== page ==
Alphabet shuts down Loon and its balloons

That crazy science experiment that started out as Project Loon to deliver internet to hard-to-reach areas is going away. X Captain of Moonshots Astro Teller and Loon CEO Alastair Westgarth announced Loon’s final flight in separate blogs on Thursday.

Google introduced Project Loon in 2013, and it later became an entity within Google parent Alphabet. X is Alphabet’s research lab, aka The Moonshot Factory.

The plan was to use the balloons to deliver internet in areas too difficult or remote to reach through other means, or areas where delivering service using other technologies was just too expensive for most people.

It was a moonshot – and some said it would never work. But they were able to create the balloons, launch them into the stratosphere and steer them over areas to deliver internet connectivity in hard-to-reach places or regions hit by natural disasters, like Puerto Rico in 2017.

“While we’ve found a number of willing partners along the way, we haven’t found a way to get the costs low enough to build a long-term, sustainable business,” Westgarth explained

“Sadly, despite the team’s groundbreaking technical achievements over the last 9 years — doing many things previously thought impossible, like precisely navigating balloons in the stratosphere, creating a mesh network in the sky, or developing balloons that can withstand the harsh conditions of the stratosphere for more than a year — the road to commercial viability has proven much longer and riskier than hoped. So we’ve made the difficult decision to close down Loon,” Teller wrote

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Just last year, Loon launched service in Kenya, marking a first in several ways, including the first non-emergency use of Loon to provide service on a large-scale basis. Loon’s strategy was to partner with telecom service providers in the markets where it launched, and in South Africa, Telkom Kenya was one of its partners.  

Loon’s pilot service in Kenya will continue to run until March before the Loon team moves to wind down service operations, according to an X spokesperson. A fund of $10 million is being established to support nonprofits and businesses focused on connectivity, internet, entrepreneurship and education in Kenya.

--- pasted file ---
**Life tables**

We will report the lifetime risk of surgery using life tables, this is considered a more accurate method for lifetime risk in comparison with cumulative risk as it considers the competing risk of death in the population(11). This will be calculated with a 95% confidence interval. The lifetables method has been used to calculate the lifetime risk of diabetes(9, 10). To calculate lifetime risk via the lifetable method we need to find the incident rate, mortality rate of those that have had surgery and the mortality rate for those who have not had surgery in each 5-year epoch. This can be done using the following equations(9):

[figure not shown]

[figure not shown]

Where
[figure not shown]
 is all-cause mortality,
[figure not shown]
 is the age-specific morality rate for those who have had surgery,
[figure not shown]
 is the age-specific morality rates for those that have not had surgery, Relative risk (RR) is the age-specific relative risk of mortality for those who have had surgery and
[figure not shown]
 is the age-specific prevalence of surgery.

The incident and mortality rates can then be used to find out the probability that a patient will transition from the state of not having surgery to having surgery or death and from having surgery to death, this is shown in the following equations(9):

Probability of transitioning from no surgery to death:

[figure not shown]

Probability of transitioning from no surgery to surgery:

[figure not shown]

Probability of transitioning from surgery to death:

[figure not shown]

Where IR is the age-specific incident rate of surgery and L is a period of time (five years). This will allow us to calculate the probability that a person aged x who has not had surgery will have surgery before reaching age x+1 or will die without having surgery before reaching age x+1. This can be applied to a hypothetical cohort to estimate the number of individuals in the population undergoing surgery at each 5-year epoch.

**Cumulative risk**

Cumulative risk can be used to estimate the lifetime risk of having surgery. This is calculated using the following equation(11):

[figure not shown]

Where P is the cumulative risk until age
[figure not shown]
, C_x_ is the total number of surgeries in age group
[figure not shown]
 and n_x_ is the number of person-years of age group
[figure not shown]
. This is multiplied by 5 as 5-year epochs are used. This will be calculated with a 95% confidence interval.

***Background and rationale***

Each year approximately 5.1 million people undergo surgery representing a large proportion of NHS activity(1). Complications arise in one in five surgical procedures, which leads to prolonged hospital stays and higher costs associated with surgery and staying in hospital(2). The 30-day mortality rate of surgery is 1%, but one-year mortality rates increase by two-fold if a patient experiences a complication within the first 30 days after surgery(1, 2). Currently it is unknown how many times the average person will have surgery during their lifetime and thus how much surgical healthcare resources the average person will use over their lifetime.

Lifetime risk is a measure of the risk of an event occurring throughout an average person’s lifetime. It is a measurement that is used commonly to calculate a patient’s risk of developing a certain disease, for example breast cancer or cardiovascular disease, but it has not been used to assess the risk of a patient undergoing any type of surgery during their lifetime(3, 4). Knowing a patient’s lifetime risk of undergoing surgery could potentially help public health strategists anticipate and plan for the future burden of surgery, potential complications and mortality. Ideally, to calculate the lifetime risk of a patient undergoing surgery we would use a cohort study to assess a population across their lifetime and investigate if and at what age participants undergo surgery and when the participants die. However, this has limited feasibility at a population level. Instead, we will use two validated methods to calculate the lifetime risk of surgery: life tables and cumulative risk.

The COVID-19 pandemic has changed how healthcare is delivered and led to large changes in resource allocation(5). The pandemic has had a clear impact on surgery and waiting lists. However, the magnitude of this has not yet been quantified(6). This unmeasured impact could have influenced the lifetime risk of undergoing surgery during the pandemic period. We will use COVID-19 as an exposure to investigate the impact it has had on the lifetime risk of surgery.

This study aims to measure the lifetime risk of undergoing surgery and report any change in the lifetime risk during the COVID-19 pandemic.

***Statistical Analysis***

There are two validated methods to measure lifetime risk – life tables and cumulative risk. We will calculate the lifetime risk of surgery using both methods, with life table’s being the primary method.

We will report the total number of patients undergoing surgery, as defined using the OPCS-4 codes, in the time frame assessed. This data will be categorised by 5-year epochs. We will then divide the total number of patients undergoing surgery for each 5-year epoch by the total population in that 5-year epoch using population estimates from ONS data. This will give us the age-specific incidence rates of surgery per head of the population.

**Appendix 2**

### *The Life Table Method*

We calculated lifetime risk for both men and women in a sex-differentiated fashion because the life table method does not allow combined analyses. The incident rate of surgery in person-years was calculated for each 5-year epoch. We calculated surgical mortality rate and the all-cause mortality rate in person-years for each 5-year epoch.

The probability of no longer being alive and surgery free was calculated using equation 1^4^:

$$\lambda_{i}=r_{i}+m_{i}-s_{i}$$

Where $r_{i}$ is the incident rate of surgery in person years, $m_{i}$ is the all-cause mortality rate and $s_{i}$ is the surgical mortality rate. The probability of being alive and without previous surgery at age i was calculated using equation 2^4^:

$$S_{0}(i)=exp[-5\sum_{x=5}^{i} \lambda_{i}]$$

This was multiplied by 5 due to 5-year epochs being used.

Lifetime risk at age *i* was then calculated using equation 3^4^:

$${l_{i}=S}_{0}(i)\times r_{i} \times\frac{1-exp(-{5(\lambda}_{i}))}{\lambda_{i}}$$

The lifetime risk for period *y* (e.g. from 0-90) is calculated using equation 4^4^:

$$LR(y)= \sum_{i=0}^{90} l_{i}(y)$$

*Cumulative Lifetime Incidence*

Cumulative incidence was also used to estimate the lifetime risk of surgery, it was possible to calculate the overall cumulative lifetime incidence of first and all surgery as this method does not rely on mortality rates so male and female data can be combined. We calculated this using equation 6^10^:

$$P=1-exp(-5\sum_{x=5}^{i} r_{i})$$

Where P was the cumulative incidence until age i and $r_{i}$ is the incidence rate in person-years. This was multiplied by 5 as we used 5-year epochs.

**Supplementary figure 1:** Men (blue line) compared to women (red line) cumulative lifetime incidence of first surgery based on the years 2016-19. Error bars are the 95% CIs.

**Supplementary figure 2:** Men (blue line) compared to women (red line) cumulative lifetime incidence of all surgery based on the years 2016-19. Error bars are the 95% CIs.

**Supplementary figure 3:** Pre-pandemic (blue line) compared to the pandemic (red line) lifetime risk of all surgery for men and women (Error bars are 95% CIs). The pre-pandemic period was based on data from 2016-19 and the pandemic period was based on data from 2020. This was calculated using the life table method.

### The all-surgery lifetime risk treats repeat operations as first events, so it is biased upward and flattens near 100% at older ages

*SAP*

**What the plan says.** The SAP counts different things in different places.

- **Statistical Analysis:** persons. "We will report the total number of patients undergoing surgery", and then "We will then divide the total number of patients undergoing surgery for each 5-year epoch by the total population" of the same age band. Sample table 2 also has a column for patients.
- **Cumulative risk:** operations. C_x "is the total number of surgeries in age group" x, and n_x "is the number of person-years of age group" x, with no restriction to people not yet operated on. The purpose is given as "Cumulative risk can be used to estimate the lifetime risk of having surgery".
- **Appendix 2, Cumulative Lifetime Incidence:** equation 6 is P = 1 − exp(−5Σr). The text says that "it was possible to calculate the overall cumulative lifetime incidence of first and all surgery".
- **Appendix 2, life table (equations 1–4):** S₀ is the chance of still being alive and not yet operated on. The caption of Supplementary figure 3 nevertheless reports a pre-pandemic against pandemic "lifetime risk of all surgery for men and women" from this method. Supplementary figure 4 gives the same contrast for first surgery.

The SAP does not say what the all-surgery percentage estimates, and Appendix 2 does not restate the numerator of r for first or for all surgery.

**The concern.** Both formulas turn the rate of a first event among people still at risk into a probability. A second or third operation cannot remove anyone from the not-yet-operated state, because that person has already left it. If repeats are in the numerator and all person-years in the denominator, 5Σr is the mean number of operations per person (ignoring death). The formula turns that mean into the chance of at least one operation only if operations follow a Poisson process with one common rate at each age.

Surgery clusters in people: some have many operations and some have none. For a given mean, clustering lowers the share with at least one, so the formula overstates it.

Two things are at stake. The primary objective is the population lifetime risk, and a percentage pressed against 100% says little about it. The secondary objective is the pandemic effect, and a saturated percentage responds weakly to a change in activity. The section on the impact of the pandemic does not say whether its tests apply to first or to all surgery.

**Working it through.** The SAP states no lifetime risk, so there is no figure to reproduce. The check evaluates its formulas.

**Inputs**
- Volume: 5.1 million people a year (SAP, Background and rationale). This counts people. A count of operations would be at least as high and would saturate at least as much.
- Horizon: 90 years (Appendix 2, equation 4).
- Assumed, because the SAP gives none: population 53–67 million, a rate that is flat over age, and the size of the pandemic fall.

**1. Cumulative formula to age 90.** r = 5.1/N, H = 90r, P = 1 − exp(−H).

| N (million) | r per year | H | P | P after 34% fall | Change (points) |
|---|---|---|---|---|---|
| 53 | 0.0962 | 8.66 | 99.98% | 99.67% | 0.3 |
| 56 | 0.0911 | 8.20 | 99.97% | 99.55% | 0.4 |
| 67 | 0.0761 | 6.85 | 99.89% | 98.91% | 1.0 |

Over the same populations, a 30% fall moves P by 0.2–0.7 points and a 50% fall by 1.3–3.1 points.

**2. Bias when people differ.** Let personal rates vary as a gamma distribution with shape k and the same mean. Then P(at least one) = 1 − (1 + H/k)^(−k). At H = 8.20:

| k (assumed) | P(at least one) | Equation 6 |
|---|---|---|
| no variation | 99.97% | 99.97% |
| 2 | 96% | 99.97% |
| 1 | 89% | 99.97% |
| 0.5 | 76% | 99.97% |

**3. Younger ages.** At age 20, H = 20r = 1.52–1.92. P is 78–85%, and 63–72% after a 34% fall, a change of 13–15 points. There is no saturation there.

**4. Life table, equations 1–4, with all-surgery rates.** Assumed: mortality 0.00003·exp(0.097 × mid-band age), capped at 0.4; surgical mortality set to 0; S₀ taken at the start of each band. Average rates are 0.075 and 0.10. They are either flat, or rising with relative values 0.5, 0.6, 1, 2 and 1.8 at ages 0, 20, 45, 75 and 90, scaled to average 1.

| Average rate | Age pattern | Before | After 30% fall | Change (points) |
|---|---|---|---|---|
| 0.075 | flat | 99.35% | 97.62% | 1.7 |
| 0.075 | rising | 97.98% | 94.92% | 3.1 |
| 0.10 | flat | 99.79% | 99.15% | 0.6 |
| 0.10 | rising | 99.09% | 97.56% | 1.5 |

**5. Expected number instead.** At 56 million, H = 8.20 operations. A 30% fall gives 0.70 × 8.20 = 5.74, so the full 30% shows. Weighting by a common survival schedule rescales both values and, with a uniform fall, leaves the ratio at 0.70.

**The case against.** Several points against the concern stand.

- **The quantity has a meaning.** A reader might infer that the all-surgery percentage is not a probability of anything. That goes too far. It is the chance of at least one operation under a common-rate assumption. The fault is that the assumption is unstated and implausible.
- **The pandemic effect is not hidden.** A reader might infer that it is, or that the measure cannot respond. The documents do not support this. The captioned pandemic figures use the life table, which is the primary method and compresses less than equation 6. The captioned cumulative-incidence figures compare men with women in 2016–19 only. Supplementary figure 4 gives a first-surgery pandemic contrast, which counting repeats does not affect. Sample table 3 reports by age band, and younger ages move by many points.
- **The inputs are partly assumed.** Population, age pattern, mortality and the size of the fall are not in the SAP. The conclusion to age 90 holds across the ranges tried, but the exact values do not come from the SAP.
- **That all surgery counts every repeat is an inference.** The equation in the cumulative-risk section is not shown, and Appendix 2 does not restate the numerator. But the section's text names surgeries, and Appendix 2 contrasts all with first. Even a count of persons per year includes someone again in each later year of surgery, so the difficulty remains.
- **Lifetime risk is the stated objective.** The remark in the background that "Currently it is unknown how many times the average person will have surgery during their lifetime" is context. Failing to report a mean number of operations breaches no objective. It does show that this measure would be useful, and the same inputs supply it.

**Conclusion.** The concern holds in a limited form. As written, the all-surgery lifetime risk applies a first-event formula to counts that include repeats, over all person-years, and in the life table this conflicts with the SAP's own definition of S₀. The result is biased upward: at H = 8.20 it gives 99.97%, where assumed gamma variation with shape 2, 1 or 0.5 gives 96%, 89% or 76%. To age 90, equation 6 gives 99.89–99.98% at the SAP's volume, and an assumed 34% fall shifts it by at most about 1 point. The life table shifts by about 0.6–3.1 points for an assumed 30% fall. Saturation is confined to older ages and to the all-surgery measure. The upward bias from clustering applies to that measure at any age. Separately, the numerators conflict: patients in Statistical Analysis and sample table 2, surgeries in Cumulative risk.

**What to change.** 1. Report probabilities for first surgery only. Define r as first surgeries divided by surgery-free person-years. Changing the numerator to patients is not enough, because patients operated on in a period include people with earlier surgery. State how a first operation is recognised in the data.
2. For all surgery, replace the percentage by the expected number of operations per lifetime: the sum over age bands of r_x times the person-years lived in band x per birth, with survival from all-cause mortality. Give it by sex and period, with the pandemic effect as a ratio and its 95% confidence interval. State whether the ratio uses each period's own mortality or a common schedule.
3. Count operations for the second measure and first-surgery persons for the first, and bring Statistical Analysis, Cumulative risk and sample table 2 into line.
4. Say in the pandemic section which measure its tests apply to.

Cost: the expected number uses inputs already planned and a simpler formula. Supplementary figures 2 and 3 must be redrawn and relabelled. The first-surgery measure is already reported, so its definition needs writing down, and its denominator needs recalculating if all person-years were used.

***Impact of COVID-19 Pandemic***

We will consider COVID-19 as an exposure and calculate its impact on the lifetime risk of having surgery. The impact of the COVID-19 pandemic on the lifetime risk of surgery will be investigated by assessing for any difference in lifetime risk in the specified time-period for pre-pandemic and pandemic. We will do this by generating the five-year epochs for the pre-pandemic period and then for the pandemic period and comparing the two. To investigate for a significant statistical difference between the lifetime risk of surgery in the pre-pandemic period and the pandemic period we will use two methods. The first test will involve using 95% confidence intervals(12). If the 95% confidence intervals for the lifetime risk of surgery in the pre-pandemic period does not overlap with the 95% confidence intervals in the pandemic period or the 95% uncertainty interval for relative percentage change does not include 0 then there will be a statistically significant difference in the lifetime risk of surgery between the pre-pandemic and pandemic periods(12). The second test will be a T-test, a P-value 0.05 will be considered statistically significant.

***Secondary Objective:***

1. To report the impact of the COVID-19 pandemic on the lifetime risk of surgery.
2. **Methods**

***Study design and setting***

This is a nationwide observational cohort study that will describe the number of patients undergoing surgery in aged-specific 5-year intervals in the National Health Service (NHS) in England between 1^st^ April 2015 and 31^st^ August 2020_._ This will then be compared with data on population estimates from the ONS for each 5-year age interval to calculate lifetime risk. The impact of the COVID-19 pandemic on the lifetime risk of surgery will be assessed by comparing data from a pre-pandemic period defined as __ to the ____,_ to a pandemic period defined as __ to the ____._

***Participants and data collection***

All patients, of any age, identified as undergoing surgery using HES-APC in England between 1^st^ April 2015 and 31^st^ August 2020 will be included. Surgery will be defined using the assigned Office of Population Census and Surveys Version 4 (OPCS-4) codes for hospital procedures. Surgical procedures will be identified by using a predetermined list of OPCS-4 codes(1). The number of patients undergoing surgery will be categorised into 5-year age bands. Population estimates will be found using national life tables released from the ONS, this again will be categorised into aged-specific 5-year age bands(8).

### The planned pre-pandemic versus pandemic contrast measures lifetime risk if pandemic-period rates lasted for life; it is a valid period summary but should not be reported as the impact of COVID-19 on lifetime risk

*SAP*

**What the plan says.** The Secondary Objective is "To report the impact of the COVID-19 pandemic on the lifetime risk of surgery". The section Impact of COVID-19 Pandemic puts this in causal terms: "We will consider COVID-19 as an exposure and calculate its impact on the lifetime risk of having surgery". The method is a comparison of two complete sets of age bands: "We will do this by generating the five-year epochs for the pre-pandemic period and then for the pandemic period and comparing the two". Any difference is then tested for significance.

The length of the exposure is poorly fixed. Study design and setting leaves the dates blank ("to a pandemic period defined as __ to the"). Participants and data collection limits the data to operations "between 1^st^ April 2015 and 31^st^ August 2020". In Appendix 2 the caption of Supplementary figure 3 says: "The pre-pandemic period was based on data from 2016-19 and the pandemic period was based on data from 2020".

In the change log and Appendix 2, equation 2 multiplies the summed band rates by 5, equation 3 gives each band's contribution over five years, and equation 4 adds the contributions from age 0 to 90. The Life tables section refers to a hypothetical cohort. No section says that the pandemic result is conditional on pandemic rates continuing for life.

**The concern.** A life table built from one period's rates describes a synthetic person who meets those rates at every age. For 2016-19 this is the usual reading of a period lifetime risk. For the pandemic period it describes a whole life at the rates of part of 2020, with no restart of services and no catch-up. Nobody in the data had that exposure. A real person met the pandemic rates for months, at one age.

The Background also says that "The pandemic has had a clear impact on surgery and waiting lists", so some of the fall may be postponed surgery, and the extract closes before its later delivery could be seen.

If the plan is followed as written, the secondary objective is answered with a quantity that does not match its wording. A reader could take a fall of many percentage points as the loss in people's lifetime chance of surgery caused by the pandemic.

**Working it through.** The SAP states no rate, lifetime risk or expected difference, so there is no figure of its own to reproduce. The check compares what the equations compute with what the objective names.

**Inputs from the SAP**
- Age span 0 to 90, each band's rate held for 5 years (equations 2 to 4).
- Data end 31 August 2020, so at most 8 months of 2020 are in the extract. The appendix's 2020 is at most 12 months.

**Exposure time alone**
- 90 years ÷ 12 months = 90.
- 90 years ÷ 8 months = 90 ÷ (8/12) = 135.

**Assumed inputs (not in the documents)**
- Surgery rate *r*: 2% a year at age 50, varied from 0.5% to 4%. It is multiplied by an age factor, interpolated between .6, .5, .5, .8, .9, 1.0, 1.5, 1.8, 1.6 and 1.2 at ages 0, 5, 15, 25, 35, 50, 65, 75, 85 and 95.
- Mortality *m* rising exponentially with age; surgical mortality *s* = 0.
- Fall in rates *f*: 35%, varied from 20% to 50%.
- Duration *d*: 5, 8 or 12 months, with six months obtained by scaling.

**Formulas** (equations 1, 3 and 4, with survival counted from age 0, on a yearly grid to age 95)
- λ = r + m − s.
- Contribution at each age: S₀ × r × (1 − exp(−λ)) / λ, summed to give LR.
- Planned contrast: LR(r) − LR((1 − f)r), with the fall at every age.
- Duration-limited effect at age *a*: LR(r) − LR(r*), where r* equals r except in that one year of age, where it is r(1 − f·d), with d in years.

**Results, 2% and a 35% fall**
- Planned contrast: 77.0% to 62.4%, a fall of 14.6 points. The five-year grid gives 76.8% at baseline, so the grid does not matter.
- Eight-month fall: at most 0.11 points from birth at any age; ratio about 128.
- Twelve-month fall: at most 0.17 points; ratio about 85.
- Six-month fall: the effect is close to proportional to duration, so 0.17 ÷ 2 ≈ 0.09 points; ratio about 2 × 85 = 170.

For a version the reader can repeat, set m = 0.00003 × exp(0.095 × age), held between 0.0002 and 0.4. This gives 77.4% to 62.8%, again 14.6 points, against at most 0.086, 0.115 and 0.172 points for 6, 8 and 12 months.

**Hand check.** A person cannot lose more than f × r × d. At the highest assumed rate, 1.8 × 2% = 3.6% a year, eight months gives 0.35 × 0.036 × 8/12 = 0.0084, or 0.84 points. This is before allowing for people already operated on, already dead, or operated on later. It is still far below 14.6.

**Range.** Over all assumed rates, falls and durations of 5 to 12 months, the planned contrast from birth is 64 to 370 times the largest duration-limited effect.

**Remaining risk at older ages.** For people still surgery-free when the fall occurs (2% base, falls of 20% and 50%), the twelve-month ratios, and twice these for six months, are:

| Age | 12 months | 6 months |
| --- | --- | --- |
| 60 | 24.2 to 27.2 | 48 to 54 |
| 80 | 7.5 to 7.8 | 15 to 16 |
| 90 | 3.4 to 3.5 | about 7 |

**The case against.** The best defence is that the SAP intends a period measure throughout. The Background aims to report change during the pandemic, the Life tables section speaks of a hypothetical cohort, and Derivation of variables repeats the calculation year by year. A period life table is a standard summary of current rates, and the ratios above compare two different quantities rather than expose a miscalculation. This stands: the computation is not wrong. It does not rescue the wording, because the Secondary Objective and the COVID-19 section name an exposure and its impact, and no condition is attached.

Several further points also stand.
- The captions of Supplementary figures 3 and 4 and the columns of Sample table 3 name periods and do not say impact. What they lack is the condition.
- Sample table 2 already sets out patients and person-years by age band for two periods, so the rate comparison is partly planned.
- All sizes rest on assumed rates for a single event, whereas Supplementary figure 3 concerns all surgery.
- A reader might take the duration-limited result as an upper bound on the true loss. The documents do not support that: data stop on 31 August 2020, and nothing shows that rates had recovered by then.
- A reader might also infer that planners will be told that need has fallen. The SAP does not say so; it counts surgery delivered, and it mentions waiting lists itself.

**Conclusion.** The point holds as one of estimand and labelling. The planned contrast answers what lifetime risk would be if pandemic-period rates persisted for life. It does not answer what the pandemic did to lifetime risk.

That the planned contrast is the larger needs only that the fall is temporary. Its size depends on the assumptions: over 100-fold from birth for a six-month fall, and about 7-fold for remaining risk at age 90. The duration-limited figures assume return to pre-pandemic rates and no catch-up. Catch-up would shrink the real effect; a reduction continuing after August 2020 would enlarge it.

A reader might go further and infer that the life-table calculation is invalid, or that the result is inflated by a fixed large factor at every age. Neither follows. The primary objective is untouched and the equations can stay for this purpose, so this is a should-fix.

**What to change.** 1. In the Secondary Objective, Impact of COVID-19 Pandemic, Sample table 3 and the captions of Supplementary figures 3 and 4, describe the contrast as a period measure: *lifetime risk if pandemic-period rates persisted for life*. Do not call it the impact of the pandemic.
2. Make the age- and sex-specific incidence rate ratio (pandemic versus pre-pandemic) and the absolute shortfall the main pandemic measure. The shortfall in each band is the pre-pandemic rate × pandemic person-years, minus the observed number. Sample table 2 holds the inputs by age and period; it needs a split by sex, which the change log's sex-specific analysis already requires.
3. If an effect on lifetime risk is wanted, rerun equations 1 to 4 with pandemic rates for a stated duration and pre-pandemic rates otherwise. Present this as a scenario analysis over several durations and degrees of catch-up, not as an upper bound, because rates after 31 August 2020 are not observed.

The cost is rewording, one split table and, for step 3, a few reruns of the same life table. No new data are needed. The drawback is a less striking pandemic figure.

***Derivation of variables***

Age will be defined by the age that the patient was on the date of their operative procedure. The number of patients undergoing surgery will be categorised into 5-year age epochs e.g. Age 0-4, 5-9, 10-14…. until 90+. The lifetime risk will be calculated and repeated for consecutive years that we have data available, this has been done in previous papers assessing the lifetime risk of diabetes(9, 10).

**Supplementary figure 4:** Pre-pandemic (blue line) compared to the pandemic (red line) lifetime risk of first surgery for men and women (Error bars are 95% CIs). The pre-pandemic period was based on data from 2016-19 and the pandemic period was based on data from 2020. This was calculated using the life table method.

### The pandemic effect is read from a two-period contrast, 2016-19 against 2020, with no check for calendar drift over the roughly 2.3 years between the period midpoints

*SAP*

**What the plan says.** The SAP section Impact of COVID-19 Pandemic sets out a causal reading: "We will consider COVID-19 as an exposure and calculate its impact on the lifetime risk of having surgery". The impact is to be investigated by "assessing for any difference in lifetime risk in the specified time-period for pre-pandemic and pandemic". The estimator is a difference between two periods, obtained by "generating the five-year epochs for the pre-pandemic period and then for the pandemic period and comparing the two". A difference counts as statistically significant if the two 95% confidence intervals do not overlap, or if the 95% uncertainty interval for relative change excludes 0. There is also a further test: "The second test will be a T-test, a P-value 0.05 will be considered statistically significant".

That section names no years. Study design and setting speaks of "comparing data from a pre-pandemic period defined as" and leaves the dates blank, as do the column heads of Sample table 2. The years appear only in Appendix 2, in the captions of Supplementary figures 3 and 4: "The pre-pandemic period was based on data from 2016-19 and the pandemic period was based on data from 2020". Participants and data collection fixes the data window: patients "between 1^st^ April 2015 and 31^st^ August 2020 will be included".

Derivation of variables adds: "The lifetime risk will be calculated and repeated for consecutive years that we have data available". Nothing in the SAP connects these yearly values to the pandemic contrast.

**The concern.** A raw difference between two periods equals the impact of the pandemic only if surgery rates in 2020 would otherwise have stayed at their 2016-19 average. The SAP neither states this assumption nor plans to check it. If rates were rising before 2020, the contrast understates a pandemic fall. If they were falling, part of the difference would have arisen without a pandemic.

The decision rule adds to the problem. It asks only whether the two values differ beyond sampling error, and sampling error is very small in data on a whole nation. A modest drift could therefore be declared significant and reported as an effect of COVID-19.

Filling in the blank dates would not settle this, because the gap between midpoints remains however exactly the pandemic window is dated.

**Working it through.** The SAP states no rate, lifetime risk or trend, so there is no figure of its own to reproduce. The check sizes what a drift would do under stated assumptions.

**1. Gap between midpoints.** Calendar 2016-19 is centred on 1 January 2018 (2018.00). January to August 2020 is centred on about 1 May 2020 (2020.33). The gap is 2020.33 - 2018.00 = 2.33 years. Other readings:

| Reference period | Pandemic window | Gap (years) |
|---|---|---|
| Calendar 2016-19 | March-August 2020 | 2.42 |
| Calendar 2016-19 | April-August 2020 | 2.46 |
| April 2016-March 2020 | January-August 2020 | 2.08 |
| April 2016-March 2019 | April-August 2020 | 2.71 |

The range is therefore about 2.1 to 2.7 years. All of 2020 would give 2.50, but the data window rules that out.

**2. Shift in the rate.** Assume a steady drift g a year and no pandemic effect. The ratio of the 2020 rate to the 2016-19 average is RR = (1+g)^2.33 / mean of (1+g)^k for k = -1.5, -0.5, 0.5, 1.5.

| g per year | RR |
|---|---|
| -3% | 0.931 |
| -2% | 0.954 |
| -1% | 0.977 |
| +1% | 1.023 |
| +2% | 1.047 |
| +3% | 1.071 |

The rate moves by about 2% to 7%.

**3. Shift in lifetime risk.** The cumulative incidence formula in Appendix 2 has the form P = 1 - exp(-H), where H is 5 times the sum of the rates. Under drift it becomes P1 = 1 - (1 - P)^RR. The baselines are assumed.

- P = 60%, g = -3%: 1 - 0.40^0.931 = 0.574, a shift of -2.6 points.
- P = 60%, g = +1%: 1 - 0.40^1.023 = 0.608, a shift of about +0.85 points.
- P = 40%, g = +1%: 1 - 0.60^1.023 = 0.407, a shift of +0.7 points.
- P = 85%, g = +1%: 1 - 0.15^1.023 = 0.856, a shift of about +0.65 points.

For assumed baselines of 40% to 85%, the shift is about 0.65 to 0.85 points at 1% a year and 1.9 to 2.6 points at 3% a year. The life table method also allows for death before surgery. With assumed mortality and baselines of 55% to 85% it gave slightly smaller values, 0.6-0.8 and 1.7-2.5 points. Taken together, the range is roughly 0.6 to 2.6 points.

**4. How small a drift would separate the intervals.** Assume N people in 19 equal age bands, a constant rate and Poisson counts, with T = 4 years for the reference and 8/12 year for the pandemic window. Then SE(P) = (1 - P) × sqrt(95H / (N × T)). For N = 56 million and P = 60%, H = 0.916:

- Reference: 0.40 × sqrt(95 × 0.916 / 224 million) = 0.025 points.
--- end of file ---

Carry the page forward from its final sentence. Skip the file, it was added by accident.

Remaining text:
Limited disruption to consumers is expected because Loon is not a direct-to-consumer service. Instead, Loon has acted as a service provider to local mobile network operators, which supply the LTE connections to Loon.  

Loon's history includes an experimental pilot in New Zealand, where a small group of Loon pioneers tested the technology. The results of the pilot test, as well as subsequent tests in New Zealand, California's Central Valley and Northeast Brazil, were used to improve the technology. There were even times when balloons were reported as UFO sightings over Kentucky.

Loon exited X to become a business within Alphabet in 2018, the same time Wing took flight. Wing is a drone delivery business; the use of its service grew 500% in 2020 over 2019 as people sought to limit contact with other people.

RELATED: Project Loon, Wing graduate to independent status within Alphabet

The hope is that at least some of Loon’s technology will live on to support another generation of technology. The high bandwidth optical communication links that were first used to beam a connection between Loon balloons already is being used in Project Taara, according to Teller.

Taara’s mission also is to bring connectivity to underserved locations. It’s developing wireless optical communication technology that delivers high-speed, high-capacity connectivity over long distances using beams of light.